Working-dogs are a marvel.

Bo and I have been sorting and moving livestock regularly this past month. We are discovering teamwork for the first time, really, as he arrived here two years ago at the same time as Brendan, who thereafter worked with him. Bo and I are getting to know each other and it has been a pleasure to do so. Working as a team is an imperfect process, as we all know, and he tests his handler regularly. He likes to advance way ahead of the handler, creating disconnection, and has to be continually called back. But he is smart and eager to learn, and responds readily to both positive and negative reinforcement. 

The other day we sorted yearling lambs, destined for the market, from ewes who are unexpectedly having babies. Not wanting to separate newborns from their mothers by sending Bo to round up the group in a stampede, he and I walked together to the flock in the field, and were able to surgically leave behind mothers with newborns, while taking the rest to the sorting pens. Once in the sorting pens, Bo showed an understanding of pushing the flock forward, in a way he did not a year ago. Some dogs are good in the field but not in the sorting pens. Some are good in the sorting pens, like Nick, but don't have the discipline to stay in the rear of a flock in a laneway to drive it forward. Bo does all three, better than any of our previous dogs - gathering in fields, driving down laneways, and pushing in sorting pens.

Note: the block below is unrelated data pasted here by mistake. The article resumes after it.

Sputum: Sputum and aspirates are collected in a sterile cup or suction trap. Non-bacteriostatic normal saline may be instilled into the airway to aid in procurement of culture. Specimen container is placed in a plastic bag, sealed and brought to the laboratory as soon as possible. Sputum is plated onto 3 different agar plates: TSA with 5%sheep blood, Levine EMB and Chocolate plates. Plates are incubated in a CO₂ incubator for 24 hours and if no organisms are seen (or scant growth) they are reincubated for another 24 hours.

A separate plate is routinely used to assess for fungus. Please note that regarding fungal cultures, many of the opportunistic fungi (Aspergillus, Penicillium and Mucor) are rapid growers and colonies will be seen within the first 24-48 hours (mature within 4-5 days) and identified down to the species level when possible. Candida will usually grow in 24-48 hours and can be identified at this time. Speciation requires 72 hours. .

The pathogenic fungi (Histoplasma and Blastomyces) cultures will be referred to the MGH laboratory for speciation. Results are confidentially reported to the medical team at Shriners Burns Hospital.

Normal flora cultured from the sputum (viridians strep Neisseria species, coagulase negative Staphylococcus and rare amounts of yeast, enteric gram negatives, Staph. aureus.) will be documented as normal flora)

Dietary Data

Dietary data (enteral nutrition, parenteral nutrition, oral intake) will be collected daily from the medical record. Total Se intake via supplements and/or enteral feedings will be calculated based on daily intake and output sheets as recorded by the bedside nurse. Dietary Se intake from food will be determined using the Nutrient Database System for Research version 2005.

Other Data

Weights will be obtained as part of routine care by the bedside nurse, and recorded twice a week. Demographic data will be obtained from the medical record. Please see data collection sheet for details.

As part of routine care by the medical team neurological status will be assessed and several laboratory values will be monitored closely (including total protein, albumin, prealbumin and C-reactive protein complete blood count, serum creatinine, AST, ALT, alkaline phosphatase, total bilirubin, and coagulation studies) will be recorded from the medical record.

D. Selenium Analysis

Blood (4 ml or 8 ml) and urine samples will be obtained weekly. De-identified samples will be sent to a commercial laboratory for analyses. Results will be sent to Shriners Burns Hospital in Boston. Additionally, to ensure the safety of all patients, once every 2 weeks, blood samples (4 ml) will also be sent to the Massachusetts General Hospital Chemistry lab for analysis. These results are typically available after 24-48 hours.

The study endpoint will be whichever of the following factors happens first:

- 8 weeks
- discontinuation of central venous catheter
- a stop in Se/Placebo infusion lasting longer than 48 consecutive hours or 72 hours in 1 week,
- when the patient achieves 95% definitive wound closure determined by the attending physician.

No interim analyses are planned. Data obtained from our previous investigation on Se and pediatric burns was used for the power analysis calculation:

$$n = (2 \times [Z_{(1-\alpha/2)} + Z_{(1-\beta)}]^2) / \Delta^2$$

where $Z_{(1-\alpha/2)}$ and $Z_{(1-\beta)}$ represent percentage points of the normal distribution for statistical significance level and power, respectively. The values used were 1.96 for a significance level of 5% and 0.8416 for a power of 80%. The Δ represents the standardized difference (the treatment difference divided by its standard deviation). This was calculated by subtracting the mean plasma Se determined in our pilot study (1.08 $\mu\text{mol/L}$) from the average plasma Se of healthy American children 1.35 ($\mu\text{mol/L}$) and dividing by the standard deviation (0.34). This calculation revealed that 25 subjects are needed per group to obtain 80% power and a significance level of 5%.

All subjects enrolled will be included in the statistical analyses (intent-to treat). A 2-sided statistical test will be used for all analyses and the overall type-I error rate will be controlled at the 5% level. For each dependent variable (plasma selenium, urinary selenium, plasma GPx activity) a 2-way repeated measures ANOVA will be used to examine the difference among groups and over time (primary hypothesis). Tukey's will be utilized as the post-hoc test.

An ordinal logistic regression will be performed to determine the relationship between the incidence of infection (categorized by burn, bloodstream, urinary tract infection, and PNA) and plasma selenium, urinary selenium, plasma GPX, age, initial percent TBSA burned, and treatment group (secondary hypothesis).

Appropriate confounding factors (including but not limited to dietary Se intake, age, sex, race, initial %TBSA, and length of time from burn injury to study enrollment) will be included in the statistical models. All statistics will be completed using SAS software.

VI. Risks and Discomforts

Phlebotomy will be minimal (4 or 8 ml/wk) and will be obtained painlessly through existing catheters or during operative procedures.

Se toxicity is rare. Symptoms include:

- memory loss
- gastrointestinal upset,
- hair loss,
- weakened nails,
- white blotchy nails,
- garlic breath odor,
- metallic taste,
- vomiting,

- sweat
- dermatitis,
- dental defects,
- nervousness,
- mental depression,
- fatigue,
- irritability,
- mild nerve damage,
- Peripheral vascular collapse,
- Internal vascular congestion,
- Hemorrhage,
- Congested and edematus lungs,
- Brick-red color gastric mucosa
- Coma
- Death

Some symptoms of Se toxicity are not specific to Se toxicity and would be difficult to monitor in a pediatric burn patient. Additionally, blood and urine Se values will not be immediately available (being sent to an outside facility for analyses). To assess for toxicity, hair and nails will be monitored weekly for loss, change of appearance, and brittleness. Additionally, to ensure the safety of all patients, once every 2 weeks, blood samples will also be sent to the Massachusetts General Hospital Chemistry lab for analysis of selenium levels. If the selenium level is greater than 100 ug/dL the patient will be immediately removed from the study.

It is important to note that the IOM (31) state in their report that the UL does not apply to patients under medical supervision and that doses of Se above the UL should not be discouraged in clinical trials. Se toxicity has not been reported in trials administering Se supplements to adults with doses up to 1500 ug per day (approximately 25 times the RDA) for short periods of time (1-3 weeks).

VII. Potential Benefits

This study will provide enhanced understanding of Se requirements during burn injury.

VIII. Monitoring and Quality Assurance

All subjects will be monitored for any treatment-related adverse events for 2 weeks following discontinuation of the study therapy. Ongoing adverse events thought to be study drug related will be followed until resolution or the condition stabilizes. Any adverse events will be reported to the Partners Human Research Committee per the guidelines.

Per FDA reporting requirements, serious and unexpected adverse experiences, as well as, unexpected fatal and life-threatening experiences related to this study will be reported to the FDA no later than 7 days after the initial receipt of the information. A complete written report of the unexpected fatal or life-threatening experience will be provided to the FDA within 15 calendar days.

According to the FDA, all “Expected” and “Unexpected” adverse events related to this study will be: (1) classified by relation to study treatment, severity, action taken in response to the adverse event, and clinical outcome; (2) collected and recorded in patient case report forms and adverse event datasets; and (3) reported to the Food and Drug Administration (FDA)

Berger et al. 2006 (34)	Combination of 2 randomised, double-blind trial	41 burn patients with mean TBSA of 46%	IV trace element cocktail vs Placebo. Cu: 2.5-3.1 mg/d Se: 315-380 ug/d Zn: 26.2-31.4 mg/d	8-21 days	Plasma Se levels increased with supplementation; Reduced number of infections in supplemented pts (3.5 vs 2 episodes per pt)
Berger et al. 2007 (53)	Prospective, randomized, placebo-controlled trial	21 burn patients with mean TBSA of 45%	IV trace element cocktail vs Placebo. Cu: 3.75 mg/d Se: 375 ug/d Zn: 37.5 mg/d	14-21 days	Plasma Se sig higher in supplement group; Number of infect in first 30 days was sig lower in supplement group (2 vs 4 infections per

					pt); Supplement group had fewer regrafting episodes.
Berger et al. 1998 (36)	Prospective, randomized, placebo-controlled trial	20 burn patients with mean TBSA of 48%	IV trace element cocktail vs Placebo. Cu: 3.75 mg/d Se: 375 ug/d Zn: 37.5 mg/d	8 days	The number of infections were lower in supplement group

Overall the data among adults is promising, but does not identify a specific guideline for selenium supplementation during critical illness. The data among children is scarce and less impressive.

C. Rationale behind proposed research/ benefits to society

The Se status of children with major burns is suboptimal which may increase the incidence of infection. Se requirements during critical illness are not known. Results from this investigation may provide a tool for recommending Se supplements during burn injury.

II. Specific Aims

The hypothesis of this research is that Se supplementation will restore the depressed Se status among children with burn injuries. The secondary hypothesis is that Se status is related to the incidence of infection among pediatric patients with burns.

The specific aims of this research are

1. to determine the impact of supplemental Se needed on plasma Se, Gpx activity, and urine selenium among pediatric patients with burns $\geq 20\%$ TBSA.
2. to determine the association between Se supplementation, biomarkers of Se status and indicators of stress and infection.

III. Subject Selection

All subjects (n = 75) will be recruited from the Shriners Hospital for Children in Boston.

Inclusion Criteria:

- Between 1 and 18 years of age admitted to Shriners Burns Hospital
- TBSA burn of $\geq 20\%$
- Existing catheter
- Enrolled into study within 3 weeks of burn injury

The Border Collie is one of the smartest canine breeds, as its genetics are closest to the wolf, from whom domesticated dogs descend. A highly skilled handler of Border Collies demonstrates absolute control, typically through whistles, which can be heard at far distances. Such a master can induce a dog to dance a ballet, and it is beautiful to behold. But back on our farm, we resort to a few basic commands, issued by voice, which suffices in general, though is not always pretty. The commands are: "come bye" (swing to the left), "way to me" (swing to the right), "lie down", "walk in", "stay", and "that'll do". When calling signals to a dog, it almost sounds like one is calling to a square dance.